MH370 remains may be preserved underwater, says oceanographer

mh370

PETALING JAYA: Missing Malaysia Airlines flight MH370 could be preserved “like a time capsule” in the southern Indian Ocean.

This is the theory of an oceanographer involved in the search for Air France flight 447, which crashed in the Atlantic Ocean in 2009.

Australia’s ABC news network yesterday reported David Gallo as saying that this was because of the depth, stillness and temperature of the waters in the ocean where the aircraft may have fallen.

He said if MH370 is at the bottom of the ocean, even the bodies could be largely preserved, giving investigators important clues about what had happened to it.

“It can be a very quiet place with very little oxygen,” the US scientist was quoted as saying.

“At the surface it’s not the same thing, so the deep ocean can be like a time capsule that preserves everything.”

Air France 447 had crashed with 228 passengers and crew on board while en route from Rio de Janeiro to Paris on June 1, 2009.

Gallo also said although the plane broke into pieces on impact, the bodies of many passengers were found largely intact.

“In some places, bodies don’t last very long at all, and even the sea water dissolves bones so that there’s nothing that remains,” he was quoted as saying.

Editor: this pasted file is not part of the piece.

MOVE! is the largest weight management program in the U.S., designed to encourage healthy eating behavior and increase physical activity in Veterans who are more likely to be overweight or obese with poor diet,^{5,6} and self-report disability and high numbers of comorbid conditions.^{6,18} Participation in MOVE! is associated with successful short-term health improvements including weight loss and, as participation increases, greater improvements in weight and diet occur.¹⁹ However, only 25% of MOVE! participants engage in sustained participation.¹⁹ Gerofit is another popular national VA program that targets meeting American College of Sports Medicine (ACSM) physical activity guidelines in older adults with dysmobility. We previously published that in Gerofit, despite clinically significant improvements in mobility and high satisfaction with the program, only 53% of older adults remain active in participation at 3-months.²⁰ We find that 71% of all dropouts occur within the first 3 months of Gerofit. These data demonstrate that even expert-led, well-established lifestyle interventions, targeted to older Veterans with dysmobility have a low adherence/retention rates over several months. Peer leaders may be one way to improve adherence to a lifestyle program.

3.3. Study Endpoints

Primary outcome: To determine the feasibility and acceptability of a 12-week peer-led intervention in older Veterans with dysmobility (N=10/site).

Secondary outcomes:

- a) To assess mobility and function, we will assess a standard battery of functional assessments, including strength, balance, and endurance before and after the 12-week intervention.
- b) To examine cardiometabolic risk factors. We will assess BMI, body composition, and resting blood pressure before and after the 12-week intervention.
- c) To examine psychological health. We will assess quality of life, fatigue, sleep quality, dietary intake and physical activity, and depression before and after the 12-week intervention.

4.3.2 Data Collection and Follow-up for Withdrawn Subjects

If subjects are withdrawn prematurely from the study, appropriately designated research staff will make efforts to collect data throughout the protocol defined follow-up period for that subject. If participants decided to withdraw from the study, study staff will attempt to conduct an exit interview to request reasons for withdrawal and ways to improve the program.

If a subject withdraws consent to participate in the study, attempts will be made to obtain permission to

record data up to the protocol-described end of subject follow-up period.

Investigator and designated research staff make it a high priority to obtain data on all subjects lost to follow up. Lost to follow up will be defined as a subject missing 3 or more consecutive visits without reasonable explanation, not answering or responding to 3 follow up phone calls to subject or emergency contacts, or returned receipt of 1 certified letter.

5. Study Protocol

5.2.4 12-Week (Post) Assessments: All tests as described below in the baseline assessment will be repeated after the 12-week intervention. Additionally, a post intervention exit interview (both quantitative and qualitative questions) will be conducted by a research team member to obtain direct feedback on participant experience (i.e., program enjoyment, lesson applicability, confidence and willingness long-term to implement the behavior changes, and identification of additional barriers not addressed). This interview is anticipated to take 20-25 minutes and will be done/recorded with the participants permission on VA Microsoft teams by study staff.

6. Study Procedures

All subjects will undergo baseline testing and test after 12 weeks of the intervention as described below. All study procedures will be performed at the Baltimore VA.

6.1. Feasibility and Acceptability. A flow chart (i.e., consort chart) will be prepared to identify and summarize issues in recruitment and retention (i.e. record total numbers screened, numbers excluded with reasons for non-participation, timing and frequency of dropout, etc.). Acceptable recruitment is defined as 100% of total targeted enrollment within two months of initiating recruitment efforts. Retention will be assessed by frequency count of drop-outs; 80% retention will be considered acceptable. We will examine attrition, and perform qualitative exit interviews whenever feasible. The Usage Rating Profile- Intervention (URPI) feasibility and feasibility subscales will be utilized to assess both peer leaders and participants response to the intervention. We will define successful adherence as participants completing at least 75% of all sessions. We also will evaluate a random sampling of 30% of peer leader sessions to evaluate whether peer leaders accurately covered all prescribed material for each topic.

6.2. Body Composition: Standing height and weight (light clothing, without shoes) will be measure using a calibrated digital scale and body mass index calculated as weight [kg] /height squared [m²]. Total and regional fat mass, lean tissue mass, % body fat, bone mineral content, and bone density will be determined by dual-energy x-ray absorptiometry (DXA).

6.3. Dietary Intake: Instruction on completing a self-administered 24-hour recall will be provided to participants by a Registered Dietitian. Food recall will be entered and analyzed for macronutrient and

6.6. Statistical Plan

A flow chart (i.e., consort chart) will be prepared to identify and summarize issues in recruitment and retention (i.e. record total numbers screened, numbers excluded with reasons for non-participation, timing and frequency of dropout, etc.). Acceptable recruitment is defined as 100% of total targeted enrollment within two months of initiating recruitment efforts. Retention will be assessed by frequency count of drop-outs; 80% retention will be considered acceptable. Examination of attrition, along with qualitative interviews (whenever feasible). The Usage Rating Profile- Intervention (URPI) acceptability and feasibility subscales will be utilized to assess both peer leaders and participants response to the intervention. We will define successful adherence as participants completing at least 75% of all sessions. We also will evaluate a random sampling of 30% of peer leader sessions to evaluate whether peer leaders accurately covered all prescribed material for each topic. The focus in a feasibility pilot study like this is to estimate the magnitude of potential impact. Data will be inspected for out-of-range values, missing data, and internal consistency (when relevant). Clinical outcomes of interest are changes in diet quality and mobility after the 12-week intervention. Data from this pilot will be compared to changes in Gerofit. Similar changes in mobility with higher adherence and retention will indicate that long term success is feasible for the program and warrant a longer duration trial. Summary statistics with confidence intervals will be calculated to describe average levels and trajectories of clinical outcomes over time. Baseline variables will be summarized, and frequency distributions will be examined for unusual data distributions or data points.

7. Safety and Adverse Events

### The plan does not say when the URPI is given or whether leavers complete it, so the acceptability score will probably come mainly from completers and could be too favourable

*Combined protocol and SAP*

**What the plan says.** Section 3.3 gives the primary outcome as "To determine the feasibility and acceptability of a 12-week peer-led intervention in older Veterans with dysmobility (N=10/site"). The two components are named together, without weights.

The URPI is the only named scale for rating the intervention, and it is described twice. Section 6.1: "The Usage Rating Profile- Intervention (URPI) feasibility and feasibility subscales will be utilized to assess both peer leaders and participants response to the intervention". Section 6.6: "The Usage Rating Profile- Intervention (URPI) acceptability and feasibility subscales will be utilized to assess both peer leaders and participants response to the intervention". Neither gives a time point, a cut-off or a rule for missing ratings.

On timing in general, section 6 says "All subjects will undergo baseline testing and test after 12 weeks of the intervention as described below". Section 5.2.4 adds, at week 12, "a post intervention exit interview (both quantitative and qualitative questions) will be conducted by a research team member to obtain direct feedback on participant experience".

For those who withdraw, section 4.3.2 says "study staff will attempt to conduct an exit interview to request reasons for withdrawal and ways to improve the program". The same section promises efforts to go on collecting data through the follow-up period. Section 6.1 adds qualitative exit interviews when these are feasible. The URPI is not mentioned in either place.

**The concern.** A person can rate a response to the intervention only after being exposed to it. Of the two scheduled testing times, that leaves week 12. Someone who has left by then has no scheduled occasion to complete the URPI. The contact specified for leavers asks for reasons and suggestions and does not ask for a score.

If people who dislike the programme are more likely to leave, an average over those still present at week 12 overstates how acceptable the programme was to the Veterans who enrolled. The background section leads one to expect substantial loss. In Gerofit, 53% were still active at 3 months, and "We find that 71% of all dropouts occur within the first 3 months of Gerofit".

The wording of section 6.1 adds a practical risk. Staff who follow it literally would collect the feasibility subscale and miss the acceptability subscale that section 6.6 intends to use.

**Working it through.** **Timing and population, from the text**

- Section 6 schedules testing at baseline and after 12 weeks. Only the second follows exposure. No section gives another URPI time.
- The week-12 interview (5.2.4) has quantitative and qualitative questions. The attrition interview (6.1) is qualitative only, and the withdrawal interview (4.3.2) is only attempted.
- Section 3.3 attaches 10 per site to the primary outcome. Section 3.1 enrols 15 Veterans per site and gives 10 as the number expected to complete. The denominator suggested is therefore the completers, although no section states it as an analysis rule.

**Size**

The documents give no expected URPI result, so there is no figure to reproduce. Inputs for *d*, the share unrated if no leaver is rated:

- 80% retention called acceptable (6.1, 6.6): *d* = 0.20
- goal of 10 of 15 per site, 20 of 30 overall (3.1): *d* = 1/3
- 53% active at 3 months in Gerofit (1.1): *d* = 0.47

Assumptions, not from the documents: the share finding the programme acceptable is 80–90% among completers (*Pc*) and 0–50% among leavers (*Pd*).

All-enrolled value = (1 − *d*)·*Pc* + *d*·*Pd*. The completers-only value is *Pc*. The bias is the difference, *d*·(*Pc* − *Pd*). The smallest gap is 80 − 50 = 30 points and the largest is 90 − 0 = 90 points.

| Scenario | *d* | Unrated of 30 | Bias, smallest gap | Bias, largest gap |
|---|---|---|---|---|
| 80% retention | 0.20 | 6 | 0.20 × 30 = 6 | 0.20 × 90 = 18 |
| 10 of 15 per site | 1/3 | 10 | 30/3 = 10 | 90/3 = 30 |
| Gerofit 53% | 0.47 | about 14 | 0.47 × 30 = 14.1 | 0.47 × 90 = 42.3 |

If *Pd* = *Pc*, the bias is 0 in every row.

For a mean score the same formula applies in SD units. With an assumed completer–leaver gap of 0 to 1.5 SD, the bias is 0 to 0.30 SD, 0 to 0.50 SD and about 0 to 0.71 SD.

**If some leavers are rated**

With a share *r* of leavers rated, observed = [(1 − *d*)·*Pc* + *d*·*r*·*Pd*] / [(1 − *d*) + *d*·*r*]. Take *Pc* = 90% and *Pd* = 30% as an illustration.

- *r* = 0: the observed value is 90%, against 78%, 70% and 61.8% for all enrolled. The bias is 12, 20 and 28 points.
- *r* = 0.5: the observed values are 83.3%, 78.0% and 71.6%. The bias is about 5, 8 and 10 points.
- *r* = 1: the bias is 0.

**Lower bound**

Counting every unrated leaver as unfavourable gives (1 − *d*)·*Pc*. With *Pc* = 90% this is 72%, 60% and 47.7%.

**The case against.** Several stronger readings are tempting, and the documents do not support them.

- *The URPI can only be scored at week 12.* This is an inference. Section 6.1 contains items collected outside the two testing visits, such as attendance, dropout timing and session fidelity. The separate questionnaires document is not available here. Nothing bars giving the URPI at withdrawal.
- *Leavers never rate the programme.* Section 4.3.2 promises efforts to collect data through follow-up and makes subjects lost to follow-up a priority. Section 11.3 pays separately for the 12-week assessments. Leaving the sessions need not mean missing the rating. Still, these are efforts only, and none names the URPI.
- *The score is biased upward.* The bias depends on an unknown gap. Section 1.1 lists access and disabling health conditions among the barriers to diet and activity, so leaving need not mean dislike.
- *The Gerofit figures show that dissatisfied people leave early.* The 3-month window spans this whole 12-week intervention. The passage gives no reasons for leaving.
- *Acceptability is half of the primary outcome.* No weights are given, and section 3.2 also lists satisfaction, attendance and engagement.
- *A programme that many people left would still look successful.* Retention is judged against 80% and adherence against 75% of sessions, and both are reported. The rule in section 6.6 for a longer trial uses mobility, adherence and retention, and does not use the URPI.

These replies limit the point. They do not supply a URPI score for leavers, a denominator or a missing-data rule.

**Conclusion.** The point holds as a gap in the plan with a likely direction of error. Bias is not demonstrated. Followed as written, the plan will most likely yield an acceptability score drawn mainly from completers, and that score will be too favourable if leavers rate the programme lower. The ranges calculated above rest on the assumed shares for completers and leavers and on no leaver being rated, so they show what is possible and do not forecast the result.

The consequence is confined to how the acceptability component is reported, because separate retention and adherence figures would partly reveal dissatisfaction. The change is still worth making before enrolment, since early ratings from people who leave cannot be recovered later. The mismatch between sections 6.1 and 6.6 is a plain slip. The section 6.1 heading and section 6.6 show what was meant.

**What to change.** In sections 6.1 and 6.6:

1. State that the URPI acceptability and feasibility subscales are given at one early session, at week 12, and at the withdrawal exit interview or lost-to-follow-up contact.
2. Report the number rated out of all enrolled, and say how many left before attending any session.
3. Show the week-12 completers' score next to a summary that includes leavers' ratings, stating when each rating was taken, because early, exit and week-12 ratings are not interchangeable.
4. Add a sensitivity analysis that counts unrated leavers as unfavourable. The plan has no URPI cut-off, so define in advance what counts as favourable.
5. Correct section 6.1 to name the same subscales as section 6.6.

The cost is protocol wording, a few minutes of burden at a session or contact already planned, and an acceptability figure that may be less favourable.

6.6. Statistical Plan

“In Air France, there were bodies that were, in a way, preserved. Normal processes of decomposition don’t happen.

“The plane was disintegrated … but there were places where there were rows of seats and many people were still in their seats,” he added.

The ABC report said the Air France plane’s flight data recorder and cockpit voice recorder were found in good condition despite it being in water nearly 4km deep for nearly two years.

Gallo said the situation with MH370, which disappeared while flying from Kuala Lumpur International Airport to Beijing with 239 passengers and crew on March 8, 2014, was different.

He said this was because the plane was flying for some seven hours, and the information recorded on the black box could have been rewritten after some time.

“I think the voice cockpit recorder… records over itself after two hours,” he was quoted as saying.

On Jan 10 this year, Ocean Infinity, a US seabed exploration company, inked a deal with the Malaysian government to search for MH370 on a “no cure, no fee” basis.

The search involves the use of the Norwegian Seabed Constructor vessel equipped with advanced submersibles covering an area of 25,000 sq km in the Indian Ocean within 90 days.

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